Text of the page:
And the inevitable effect of banning the ‘straight ticket’? Queues. Queues which are already often long, would get longer still. Folk with pressing things to do, poorer people with two jobs, parents due to cook supper, would go home. And they’re generally Democrats. Texas is the biggest state the Republicans can count on in a presidential election: it’s their California, with 38 electoral votes and 7% of the electoral college in 2016. The Republican on the ticket has won every presidential contest since 1976.  But as Hispanic voting grows there are reasons to think Texas might be in play in 2020.

Not if the queues are long, though. Suppression works.

The story so far is a familiar one. It fits into a tradition that dates back to Jim Crow. Civil rights were granted grudgingly and slowly and plenty of black Americans think the battle for proper democratic freedom is still to be properly won. It’s reach is wider than the presidential race, too: comfortable America is none too keen on low-life America getting real power.

It is part of American life. As is the grisly fact that turnout in American presidential elections is low in any case – around 45% of voters don’t make it to the polling station. Lots of Americans don’t need to be suppressed: they’re just lazy or, more often, busy and tired and disillusioned. And Coronavirus will keep even more from the polls — won’t it?

Well in recent days, rather gloriously, the story has changed and changed in a way that cheers those who are confident in the ability of the USA to rise to challenges. You don’t have to be a Democratic party supporter (though it probably helps) to notice and salute what has just happened in still-chilly Wisconsin.

The Democrats tried to get their primary election – and the other polls due at the same time – postponed because of the Coronavirus. Republicans refused. The result was some measure of chaos.

As The New York Times put it, people were forced to choose between their health and their civic duty:

“In Milwaukee, just five of 180 planned polling places are open, leading to hours-long lines of masked and socially distanced voters. This comes as Milwaukee voters — an electorate that includes nearly all of the state’s black population — have lagged well behind suburban counterparts in returning absentee ballots.”

The chairman of the Democratic National Committee  Tom Perez called it “voter suppression on steroids, because it was putting people’s lives in danger”.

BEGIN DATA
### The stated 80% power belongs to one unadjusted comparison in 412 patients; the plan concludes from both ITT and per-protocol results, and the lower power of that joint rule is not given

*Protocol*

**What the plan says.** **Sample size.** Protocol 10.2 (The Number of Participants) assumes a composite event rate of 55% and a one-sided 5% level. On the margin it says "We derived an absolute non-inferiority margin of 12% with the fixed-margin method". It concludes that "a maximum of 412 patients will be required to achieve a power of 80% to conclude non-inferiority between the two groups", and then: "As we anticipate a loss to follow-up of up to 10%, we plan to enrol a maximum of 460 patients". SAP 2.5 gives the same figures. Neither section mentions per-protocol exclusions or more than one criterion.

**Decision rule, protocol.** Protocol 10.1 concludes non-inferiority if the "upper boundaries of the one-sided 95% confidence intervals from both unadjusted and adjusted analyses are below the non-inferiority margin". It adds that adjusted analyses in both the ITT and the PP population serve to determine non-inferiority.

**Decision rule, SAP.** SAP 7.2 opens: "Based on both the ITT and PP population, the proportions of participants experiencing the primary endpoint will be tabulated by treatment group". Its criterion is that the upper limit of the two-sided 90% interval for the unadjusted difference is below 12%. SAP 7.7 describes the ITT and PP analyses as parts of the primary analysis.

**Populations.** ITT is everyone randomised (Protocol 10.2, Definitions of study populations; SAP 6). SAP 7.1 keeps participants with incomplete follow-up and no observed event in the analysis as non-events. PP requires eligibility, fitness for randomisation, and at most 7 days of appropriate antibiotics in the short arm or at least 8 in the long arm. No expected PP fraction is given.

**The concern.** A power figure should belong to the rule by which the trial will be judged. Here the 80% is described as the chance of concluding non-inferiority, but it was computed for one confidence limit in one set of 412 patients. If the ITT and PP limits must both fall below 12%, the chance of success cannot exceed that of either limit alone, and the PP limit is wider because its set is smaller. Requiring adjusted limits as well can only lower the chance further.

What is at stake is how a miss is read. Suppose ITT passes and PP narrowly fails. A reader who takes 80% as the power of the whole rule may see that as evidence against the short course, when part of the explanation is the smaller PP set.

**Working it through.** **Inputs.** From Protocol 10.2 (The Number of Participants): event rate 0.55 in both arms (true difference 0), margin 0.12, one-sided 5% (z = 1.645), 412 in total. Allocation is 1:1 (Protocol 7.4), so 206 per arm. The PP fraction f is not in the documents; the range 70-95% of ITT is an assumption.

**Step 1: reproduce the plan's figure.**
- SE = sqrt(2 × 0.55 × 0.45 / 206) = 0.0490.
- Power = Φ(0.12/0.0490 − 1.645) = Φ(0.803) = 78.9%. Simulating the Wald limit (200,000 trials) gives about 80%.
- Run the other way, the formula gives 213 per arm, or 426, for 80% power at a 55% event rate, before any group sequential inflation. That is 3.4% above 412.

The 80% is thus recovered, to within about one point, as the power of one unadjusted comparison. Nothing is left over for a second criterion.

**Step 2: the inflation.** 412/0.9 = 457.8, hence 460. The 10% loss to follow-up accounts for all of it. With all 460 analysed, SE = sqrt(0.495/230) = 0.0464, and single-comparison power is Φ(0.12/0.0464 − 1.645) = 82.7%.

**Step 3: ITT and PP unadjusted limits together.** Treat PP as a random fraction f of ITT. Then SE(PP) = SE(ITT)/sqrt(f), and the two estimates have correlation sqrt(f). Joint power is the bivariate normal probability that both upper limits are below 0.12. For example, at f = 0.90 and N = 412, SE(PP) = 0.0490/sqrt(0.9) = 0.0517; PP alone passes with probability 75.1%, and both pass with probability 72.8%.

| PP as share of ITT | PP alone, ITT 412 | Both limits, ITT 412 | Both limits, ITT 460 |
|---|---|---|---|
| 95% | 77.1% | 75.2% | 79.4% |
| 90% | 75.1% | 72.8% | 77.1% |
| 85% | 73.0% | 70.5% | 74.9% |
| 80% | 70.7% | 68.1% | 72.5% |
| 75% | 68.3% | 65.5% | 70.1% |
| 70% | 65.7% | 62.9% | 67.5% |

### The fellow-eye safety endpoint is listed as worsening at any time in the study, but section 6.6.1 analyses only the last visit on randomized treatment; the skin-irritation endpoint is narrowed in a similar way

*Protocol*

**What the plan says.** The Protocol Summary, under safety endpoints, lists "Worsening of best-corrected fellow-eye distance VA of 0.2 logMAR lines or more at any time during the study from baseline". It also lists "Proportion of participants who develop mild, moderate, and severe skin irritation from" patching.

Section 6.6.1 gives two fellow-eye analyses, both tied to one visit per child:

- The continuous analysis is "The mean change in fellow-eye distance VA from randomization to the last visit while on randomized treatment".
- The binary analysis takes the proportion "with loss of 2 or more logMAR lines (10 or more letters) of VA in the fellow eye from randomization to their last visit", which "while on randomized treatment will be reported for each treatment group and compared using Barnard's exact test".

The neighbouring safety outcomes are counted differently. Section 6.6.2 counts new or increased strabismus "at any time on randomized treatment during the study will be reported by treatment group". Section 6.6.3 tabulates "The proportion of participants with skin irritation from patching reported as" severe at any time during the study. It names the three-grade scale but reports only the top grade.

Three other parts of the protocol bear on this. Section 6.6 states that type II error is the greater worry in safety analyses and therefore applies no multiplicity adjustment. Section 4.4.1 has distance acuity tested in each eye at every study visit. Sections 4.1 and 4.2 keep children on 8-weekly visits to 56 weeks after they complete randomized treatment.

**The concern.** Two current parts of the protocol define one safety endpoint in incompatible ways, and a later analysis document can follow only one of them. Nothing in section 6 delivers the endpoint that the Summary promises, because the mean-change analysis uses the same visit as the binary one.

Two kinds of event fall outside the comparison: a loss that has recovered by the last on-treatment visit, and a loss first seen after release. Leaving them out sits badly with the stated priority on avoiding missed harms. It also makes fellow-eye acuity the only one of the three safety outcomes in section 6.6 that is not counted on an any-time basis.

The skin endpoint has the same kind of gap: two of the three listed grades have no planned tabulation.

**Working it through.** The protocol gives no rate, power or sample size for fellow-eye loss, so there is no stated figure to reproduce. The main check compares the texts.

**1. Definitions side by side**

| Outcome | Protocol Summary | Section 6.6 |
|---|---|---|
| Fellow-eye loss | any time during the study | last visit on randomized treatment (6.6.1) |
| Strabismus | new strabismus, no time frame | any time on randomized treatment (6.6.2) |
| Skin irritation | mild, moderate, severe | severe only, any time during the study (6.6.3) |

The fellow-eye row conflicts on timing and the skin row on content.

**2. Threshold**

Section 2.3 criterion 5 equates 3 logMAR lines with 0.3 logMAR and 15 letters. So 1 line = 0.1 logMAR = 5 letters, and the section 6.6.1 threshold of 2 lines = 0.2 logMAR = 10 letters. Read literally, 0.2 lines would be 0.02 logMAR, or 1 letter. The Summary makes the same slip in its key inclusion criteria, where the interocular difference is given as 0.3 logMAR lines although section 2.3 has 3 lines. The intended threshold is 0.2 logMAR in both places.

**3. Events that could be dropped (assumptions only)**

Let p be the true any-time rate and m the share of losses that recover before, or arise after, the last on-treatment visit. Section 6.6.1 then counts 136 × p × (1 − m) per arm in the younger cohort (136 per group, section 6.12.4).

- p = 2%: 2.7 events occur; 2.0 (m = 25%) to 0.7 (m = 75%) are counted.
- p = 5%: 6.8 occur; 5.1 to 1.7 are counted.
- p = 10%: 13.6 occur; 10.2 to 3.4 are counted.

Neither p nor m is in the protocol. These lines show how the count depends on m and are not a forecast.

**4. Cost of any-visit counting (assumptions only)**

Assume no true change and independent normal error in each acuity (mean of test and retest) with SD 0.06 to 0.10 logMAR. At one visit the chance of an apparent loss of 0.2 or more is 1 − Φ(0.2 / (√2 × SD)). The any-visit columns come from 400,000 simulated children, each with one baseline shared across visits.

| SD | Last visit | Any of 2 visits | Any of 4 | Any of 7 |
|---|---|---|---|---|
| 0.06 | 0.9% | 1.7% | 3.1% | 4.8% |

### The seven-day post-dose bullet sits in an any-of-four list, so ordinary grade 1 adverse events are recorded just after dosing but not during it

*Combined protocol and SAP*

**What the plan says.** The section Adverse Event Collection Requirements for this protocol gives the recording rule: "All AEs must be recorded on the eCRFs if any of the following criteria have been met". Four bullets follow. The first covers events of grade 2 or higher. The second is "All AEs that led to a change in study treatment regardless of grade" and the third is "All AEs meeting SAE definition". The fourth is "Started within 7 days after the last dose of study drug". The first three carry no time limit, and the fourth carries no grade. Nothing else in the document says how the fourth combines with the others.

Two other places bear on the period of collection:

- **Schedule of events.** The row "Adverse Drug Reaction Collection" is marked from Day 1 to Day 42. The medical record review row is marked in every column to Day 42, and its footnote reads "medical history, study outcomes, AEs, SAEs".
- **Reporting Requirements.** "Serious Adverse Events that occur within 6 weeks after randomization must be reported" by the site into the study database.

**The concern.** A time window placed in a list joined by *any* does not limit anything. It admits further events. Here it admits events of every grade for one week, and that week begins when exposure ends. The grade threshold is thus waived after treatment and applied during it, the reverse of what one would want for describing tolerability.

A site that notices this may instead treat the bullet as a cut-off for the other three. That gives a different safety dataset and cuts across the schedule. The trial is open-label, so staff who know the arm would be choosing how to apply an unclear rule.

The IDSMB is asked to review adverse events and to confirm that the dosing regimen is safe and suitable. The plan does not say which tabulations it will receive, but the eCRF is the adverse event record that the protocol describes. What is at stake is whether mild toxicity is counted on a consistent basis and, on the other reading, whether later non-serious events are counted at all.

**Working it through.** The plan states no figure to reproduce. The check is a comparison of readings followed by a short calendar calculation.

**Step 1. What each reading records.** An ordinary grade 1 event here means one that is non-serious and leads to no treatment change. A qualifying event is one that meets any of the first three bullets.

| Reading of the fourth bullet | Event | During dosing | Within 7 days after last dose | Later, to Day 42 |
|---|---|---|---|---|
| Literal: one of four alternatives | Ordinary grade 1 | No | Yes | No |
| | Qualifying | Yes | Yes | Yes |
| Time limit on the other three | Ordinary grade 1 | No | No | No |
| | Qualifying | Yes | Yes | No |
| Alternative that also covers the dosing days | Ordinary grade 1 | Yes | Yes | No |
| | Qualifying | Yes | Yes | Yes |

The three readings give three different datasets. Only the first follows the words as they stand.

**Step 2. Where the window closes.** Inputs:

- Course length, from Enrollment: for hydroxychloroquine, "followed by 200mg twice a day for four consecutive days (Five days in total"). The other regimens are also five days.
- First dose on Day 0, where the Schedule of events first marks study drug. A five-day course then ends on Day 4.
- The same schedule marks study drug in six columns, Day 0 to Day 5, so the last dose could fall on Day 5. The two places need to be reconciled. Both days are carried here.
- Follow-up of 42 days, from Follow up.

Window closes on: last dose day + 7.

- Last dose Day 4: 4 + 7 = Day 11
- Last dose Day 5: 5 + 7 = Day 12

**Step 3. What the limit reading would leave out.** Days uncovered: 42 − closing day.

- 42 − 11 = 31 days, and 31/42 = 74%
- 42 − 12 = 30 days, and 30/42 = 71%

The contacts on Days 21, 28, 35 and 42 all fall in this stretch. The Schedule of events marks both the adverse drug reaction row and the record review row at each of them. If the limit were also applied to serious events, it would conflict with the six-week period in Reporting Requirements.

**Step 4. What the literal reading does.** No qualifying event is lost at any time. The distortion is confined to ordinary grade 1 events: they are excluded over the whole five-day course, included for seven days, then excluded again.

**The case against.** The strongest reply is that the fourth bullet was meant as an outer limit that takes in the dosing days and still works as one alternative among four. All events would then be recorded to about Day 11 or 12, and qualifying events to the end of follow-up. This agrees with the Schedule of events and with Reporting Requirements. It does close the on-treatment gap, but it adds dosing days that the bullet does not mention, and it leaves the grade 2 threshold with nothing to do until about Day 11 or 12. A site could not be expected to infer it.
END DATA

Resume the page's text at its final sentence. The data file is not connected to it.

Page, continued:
But here is the thing.  Americans can be meretricious and fickle and frankly barmy. They can be unthinking about bigger pictures. They can be ignorant about the world. But they are also deeply serious. America has a spine of purpose. People who misunderstand the place concentrate on the froth and the nonsense, the eating competitions and the trashy TV.

But in Wisconsin, faced with what many people saw as a deliberate effort to deprive them of their rights, they queued, in masks, to protect those rights. More than a million votes were cast in person or in postal ballots. Not as many as usual but still a decent number. And enough to make a difference. A judge Mr Trump backed on the Wisconsin Supreme Court was thrown out. It felt to many like a victory for democracy in a state that will be a key battleground in 2020.

Of course, it may well be the case that Donald Trump wins in November because in Wisconsin and other crucial swing states more voters are enthusiastic about him than about the challenger Joe Biden. He managed, in 2016, to bring people to the polls who had not voted often before, if at all. He is not just about suppression; he has given voice to people who felt themselves to be voiceless.

And Mr Biden, while he is regarded with affection by many Democrats, makes few spines tingle.  When the Fox News host Tucker Carlson asks of Mr Biden, “could he find his car in a three tiered parking garage?” many Democrats shift uneasily in their seats.

So there is still a chance it could be a conventional election. But if the Coronavirus calamity carries on, 2020 could turn out to be an election about what American democracy really is. Will people do their duty in spite of the dangers, as large numbers did in Wisconsin?

In their revolution, in their civil war, in their travails of the 20th century, plenty of Americans died for the ideal of America.

Will they do so again this November?

Justin Webb was the BBC’s North America Editor and presents the Americast podcast and Today on Radio Four.